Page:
A recent study found that women with higher levels of vitamin D have a lower risk for age-related disease. The researchers studied 2,160 women ages 18–79, collected information about lifestyle and risk factors such as smoking and exercise, and measured blood indicators of inflammation and disease.
Specifically, the lengths of telomeres, parts of white blood cells, were measured. Longer telomeres are associated with lower inflammation and lower incidence of age-related diseases, such as cardiovascular disease and bone and joint disorders. Higher blood concentrations of vitamin D were connected to longer telomere length. The difference between the shortest telomeres and the longest equaled approximately five years of life, suggesting that vitamin D could increase lifespan by lowering the risk of age-related diseases.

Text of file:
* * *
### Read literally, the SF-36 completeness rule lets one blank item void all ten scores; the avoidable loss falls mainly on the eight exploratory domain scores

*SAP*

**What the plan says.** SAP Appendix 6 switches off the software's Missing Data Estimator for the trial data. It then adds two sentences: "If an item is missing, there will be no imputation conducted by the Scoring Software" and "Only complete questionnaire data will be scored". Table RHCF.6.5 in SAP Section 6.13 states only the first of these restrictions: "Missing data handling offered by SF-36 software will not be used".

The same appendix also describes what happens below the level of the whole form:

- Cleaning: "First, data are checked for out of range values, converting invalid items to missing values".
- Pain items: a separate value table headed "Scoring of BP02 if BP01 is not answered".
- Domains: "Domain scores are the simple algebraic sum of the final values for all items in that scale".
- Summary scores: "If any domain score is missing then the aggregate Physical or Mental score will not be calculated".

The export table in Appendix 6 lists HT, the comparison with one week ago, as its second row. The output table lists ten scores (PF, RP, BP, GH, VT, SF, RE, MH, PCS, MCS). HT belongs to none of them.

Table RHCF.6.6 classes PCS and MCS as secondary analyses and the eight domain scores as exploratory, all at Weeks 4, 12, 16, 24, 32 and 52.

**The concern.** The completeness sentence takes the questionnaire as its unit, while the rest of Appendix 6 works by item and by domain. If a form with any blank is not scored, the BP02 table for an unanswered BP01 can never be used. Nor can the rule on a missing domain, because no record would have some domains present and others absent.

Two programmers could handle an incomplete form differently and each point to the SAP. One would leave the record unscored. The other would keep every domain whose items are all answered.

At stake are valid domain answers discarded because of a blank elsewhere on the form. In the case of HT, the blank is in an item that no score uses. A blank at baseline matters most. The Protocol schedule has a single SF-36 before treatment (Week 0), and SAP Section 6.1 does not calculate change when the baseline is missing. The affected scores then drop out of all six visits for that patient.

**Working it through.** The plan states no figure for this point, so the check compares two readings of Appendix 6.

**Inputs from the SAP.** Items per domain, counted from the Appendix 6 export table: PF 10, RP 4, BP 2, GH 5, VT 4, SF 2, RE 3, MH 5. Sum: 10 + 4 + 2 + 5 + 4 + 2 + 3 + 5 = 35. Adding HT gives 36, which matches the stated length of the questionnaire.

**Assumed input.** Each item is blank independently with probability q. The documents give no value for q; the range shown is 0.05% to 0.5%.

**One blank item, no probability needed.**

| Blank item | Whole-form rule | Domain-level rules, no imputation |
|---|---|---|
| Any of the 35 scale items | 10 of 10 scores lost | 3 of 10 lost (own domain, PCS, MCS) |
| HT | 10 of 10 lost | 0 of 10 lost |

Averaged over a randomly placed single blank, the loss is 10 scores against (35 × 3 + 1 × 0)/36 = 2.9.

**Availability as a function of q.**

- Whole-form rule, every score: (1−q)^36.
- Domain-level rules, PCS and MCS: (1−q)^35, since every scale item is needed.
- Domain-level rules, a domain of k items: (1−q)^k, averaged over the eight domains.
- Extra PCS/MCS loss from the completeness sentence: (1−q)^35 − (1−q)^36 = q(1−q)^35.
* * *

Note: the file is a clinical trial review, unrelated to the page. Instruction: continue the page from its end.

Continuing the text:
The study made no recommendations for dosages of vitamin D although the current DV is 200 IU for adults under 50 and 400 IU for those 50 and older, which some medical experts believe is too low. Susan Harris, DSc, a nutritional epidemiologist at the Friedman School of Nutrition at Tufts University, recommends adults aim for 1,000 IU per day. Vitamin D is synthesized by the body from sunlight and can be found in fatty fish, milk, eggs, beef, and cheese. If you can handle the taste, infamous cod liver oil packs a whopping 1,360 IU per tablespoon.